[FIGURE 9 OMITTED]

Only four massive recruitment events (>1.7 x [10.sup.9] spat) occurred over the 54 years (Fig. 7). The rarity of these occurrences is not unusual (e.g., Loosanoff, 1966; Hofstetter, 1983; Oviatt, 2004; Southworth and Mann, 2004). The events were not predicted by the broodstock-recruitment curve. In most years, however, the broodstock-recruitment relationship was relatively predictive, and the vast majority of recruits sustaining the population over the 54 years accrued from the 50 more-standard recruitment events. Nevertheless, even in average recruitment years, variability about the curve was large, about 4 x [10.sup.9] spat.

Mean first-passage times calculated from one-year transition probabilities (Table 2) varied from 3 to 8 years (Table 3). Return intervals were about 3 years for a population beginning in quadrant 1 (low recruitment and low abundance) returning to quadrant 1, and for a population beginning in quadrant 4 (high recruitment and high abundance) returning to quadrant 4. The longest return intervals were associated with quadrant 3 (low recruitment and high abundance) as a destination. A population beginning in quadrant 2 or quadrant 3 was somewhat more likely to fall to quadrant 1 than to move to quadrant 4. Thus, overall, populations at low abundance were likely to remain there (quadrant 1) because of low recruitment, whereas populations at high abundance were likely to remain there because of high recruitment. Quadrants 1 and 4 have the characteristics expected of stable states.

[FIGURE 10 OMITTED]

The broodstock--recruitment relationship (Fig. 7) indicated that the number of recruits per adult declined at high abundance. Note in particular (Fig. 3) that the number of recruits per adult was not unusually high during the 1970-85 high-abundance period, with the exception of 1972. In fact the number of one-year replacement events (i.e. one spat per adult) was lower for a longer time during this 15-yr period than at any other time before 2000. Thus, high broodstock abundance was not rewarded by equivalently high recruitment. Three mechanisms seem viable. The first is that fecundity declines at high abundance as availability of food becomes limited. Food limitation by high densities of filter feeders is well described (e.g., Peterson and Black, 1987; Rheault and Rice, 1996; Wilson-Ormond et al., 1997). The second is that cannibalism of larvae occurs, but this cause of mortality is of unlikely importance (Andre et al., 1993; Tamburri et al., 2007). The third is that predation rates on juveniles increase at high abundance. Although little evidence of this effect exists (e.g., Whitlatch and Osman, 1994; Powell et al., 1995), a proportional increase in predation on juveniles at high abundance is consistent with optimal foraging theory (Hughes, 1980), under the assumption that oyster predators are optimal foragers (Powell et al., 1995; see also Pyke, 1984; Pierce and Ollason, 1987). All are standard explanations for compensation in the broodstock-recruitment relationship (e.g., Myers and Barrowman, 1996).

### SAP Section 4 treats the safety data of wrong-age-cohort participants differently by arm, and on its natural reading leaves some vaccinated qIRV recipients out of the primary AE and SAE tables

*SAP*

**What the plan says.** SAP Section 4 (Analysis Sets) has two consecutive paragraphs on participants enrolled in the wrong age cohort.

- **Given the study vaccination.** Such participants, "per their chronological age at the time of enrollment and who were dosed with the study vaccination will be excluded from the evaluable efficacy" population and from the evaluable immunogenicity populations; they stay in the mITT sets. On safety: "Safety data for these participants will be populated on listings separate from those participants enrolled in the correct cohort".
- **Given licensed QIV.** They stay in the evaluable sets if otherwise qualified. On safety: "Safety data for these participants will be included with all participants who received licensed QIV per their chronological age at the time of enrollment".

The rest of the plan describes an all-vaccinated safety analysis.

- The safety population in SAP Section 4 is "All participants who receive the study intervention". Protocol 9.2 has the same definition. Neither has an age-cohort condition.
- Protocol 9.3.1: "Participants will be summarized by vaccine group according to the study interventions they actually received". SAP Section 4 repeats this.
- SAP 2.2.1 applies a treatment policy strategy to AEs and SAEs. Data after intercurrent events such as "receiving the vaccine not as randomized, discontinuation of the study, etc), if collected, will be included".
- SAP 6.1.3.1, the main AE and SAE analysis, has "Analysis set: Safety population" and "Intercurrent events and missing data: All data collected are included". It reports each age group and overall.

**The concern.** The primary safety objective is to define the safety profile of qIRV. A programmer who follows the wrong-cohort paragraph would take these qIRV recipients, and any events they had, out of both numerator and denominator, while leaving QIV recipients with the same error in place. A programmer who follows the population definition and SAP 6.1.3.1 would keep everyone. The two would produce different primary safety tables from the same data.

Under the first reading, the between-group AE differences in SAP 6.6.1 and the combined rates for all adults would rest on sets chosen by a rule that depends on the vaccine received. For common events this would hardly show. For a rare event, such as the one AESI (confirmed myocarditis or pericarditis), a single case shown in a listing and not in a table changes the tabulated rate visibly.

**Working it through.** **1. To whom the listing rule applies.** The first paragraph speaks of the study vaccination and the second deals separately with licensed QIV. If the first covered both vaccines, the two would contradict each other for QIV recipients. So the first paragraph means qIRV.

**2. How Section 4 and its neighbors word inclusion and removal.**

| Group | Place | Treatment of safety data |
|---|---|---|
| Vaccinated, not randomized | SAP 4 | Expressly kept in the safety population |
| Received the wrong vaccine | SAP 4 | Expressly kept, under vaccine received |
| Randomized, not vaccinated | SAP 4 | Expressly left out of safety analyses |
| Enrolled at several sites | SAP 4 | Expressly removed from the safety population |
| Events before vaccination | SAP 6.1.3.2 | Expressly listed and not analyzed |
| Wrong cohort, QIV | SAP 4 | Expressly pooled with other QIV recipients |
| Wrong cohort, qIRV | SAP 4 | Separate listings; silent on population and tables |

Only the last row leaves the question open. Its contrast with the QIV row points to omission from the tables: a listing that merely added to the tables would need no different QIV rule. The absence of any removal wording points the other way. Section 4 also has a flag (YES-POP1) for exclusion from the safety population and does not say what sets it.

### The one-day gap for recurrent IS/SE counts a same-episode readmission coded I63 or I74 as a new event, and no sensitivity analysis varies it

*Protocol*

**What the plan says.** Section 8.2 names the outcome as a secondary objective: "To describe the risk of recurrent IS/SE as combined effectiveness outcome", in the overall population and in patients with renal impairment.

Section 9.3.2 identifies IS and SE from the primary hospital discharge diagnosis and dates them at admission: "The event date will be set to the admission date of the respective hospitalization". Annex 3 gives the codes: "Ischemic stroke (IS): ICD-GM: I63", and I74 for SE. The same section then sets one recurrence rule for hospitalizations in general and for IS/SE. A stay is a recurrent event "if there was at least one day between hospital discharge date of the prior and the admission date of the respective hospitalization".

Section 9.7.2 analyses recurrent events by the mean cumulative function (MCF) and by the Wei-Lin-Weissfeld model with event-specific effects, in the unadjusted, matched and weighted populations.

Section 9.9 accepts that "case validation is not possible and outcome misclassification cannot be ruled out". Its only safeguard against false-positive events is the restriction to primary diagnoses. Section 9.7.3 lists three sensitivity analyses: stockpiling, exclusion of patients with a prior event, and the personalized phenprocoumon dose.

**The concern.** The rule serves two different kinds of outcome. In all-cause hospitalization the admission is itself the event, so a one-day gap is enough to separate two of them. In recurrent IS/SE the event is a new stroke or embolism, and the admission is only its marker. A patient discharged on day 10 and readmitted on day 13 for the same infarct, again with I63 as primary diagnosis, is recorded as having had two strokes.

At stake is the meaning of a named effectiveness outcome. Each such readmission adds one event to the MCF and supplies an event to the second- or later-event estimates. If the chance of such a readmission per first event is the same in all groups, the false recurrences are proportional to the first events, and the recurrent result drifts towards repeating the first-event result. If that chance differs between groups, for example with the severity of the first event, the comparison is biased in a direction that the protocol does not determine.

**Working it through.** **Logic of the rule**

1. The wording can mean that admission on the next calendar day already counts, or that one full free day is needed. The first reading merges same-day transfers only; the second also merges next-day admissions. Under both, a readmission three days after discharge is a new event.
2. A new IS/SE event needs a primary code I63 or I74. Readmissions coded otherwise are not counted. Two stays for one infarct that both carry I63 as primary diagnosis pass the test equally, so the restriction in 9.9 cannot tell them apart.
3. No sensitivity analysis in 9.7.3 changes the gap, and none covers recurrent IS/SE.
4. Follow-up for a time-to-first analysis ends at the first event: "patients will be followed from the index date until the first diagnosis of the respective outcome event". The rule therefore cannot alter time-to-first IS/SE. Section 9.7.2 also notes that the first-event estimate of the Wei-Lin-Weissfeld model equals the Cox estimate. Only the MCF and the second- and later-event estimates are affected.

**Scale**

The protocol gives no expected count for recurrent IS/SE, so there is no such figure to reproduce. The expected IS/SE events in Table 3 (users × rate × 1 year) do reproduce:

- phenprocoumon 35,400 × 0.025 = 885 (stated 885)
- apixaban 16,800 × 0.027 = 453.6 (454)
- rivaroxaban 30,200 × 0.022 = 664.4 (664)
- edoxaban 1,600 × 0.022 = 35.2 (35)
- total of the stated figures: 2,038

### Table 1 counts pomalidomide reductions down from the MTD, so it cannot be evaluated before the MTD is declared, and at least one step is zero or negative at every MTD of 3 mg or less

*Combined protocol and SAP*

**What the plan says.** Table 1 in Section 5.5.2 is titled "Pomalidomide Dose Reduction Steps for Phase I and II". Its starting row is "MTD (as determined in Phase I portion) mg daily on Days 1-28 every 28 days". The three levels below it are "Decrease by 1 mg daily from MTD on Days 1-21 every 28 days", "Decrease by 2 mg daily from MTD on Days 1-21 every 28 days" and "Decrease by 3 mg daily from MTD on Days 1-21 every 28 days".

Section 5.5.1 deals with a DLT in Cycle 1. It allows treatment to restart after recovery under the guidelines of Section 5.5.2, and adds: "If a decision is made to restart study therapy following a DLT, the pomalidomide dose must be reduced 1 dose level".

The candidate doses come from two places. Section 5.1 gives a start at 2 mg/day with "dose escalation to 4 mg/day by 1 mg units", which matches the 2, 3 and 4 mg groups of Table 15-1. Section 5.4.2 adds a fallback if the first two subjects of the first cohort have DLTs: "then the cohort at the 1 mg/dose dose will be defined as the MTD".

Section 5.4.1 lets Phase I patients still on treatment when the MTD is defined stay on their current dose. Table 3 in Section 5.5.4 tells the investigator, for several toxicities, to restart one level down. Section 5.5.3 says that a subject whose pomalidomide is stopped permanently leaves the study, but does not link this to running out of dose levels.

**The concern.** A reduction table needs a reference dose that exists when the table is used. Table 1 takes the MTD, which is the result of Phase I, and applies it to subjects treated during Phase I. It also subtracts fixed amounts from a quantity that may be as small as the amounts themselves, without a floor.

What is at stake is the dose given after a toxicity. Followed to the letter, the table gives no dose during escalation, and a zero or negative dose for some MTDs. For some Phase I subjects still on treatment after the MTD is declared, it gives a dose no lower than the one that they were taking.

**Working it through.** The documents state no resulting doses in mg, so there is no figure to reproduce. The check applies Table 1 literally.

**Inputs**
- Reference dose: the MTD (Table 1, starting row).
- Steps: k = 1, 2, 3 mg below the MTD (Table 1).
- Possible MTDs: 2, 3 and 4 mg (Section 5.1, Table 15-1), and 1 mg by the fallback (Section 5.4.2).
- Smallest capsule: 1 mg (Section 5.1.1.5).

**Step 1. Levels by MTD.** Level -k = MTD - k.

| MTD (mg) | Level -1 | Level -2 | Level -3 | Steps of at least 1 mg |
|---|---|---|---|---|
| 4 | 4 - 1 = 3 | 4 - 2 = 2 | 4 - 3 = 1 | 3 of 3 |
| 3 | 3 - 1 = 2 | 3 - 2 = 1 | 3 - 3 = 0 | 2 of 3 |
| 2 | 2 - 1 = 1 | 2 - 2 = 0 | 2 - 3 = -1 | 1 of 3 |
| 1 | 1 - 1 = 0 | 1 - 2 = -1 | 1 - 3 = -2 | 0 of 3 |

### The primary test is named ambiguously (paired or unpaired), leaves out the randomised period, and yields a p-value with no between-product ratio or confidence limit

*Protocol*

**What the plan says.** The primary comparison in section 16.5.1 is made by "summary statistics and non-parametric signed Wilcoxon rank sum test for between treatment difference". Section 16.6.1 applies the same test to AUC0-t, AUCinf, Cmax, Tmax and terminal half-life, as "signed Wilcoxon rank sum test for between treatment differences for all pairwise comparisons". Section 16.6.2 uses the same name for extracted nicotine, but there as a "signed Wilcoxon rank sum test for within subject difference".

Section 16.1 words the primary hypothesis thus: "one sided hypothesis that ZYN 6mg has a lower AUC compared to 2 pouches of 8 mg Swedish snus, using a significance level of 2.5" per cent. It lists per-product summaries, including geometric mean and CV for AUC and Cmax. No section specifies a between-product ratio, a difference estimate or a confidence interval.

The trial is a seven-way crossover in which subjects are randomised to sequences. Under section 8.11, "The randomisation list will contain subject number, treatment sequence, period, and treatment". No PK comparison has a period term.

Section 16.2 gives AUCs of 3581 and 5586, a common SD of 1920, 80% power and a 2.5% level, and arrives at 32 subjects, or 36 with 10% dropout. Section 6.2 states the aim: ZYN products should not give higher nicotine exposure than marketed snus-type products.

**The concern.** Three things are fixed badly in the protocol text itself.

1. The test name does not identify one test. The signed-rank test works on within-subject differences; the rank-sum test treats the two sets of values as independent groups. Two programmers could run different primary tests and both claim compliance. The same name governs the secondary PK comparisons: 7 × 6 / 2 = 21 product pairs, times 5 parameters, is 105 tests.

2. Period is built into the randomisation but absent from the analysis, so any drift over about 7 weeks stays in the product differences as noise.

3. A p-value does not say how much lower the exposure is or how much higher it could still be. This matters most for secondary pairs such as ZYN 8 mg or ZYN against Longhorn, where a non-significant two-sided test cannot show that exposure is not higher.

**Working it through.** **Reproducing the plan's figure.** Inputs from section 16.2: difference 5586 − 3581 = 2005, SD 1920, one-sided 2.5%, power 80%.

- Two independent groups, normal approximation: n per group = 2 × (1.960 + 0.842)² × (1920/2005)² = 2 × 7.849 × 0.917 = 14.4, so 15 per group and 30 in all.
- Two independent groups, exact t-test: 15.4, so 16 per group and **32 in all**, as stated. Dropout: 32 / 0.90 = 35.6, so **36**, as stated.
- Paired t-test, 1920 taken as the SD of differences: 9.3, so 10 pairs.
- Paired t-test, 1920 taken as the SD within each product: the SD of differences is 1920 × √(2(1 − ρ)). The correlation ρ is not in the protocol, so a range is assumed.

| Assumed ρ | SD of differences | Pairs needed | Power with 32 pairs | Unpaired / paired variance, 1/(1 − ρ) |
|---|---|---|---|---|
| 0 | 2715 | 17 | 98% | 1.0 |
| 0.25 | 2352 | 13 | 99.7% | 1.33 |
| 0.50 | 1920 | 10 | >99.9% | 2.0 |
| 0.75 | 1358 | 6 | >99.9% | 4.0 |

The broodstock--recruitment diagram (Fig. 7) indicates that low abundance limited total recruitment in some way. This relationship is clear despite the exclusion from this data series of an unknown number of adults and recruits in State of Delaware waters, along the fringes of the bay, particularly in the river mouths, and on the leased grounds downbay of the high-mortality beds. Moreover, the leased grounds likely retained substantial numbers of adult animals before the mid-1980s, although estimates of abundance are not available. Many fewer were present thereafter because of the demise of the bay-season fishery. (6) Interestingly, the decline in abundance on leased grounds after 1985 does not generate a perceptible change in the broodstock-recruitment relationship.

Oyster larvae tend to set preferentially on live oysters and boxes rather than on cultch (shell clumps, shells, and shell fragments without attached live oysters or boxes) (Powell et al., 2008); therefore, one possible explanation for the relationship between broodstock and recruitment is that adult abundance increased settlement success by providing a principal source of clean shell. Two avenues of evidence support this idea. First, a recruitment-enhancement program initiated in 2005 strongly indicated that Delaware Bay is not larvae-limited, even at low population abundance levels (unpubl. data, first author). Clean shell planted at the appropriate time consistently sustains a settlement rate 5 to 10 times that for native shell. Second, the relationship between adult numbers and recruitment held for the bay overall, even though the numbers of animals in various regions of the bay varied relatively independently, and independently of numbers for the bay as a whole. The broodstock-recruitment relationship was nearly identical for two key bay areas, the medium-mortality and high-mortality beds (Fig. 11), despite widely and independently varying abundances over the time series (Fig. 5). Different trajectories would have been expected if recruitment rate depended upon a stock-wide abundance with trends divergent from local peregrinations.

[FIGURE 11 OMITTED]